Conversion and extension of an unprepossessing group of Victorian Buildings that occupy a prime site next between the Lendal Bridge and the Museum Gardens – originally the pumping station for York’s water supply.

The design is a bold combination: the original pump house and offices have been sympathetically restored; a broad open terrace has been formed overlooking the river; and a spectacular new crystalline dining room has been created opening onto the terrace overlooking the river and the Museum gardens.  Its star-shaped structure is supported on slender timber columns – like the masts of some glass ship sailing into the Museum Gardens.  The interior complements the architectural contrasts with an excitingly eclectic mix of finishes, furniture and fittings – both witty and engaging.

It is no surprise that the restaurant is booked out for weeks to come.

YDA slider images Darnborough St

27 Darnborough Street

2014 Restoration, Reuse, Extension including Internal Refurbishment Award

Owner/Occupier/Architect and Developer: David and Kate Morland

Conversion, Extension and refurbishment of a small 1860s terrace house

The rear extension to this tiny Victorian terrace house has been rebuilt in a sympathetic but uncompromisingly contemporary style – using prefinished metal sheet with traditional brickwork to make a surprisingly bold architectural gesture.  The new bathroom and kitchen are elegantly fitted into very small spaces.

The existing fabric is completely lined with insulation and finished, decorated and furnished in a simple but elegant way.

Tiny garden laid out with ingenious triangular beds to give a useful patio for eating out with plants all round.

Many of the details made us smile.  The pleasure of creation is evident in the many ingenious and delightful details.  This is an extremely fine example of a modest Victorian house given a new life in the 21st C.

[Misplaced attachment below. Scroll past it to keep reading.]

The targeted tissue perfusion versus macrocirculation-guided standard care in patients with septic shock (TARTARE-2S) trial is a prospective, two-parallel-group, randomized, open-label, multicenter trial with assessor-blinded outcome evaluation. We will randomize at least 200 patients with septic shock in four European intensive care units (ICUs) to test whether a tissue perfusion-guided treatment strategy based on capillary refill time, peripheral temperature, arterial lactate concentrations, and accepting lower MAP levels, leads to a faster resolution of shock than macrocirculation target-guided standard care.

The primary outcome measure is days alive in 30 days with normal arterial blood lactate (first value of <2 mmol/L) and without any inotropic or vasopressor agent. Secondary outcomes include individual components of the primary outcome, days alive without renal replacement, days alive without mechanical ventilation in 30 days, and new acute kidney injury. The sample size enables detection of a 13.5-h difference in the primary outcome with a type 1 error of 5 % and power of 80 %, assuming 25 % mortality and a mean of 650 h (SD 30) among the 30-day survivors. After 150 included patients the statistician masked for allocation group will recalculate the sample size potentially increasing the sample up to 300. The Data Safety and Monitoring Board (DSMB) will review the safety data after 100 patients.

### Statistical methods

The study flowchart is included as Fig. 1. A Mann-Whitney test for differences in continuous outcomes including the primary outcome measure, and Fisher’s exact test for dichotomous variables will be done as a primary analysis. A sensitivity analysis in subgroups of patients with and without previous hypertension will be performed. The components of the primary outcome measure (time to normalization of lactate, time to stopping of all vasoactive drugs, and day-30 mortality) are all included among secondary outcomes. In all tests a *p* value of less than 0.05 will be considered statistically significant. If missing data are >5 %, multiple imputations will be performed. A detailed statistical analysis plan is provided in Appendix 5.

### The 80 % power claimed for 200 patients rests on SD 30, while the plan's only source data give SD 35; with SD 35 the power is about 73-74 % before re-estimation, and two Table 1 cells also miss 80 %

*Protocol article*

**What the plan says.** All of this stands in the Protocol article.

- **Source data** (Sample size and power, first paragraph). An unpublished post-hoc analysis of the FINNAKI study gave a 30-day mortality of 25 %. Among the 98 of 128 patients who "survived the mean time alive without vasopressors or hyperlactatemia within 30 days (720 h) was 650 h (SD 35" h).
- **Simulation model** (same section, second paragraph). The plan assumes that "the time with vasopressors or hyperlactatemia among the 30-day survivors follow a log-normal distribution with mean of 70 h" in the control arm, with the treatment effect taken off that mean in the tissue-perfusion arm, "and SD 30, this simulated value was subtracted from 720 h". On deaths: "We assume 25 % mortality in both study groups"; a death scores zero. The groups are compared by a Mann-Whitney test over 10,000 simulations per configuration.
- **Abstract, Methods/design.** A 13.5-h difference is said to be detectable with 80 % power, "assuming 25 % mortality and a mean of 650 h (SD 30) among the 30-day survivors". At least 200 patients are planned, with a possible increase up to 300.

Owner/Occupier/Architect and Developer: David and Kate Morland

88aSouthbank

88a South Bank Avenue. York YO 23 1DP

2014 Restoration, Reuse, Extension including Internal Refurbishment Award

Owner/Occupier/Developer: Ben Shaw
Architect: Dale Rhodes

Conversion and refurbishment of disused Methodist chapel to domestic use including self contained apartment and workshop

This highly inventive conversion provides the owner-occupier with a wonderful open living space, a generous sleeping gallery, two separate bedrooms and a spacious workshop where the owner pursues his interests as a designer and maker.

The house is full of inventive and delightful detail – a semi-circular galley kitchen, an automated wine cellar, a flying staircase and a miniature rooftop garden.  The artwork, furnishing and decoration are mildly rebellious and whacky.

The design is the product of collaboration, clearly extremely successful, between the owner and his architect.  They clearly share a sense of humour as well as contributing their own particular skills and foibles.  The style is contemporary but completely free of the aggressive tone of some minimalist design.

York_Design_Awards_Orb

The ‘Orb’ temporary exhibition in the Lady Chapel of York Minster

2014 Landscape/Open Space/The Public Realm Award

Client: The Dean & Chapter of York Minster
Architect: Andrew Arrol
Contractor: Paragon Creative

This project is an offshoot of the dismantling and restoration of the glass and stonework of the gigantic East Window.

It gives the general public a unique opportunity to appreciate the extraordinary craftsmanship of the mediaeval glaziers and masons and understand the remarkable complexity of the process of restoration

This might have been a more or less mundane display of the various techniques employed, but by presenting the material in this slightly other-worldly flying saucer, it can be seen as the wonderful magic it actually is – the exquisite drawing and colouring of the glass, the amazing complexity of the detail and assembly, the astounding scale and ingenuity of the engineering and execution.

Client: The Dean & Chapter of York Minster
Architect: Andrew Arrol
Contractor: Paragon Creative

York_Design_Awards_Piazza_from_above

York Minster Piazza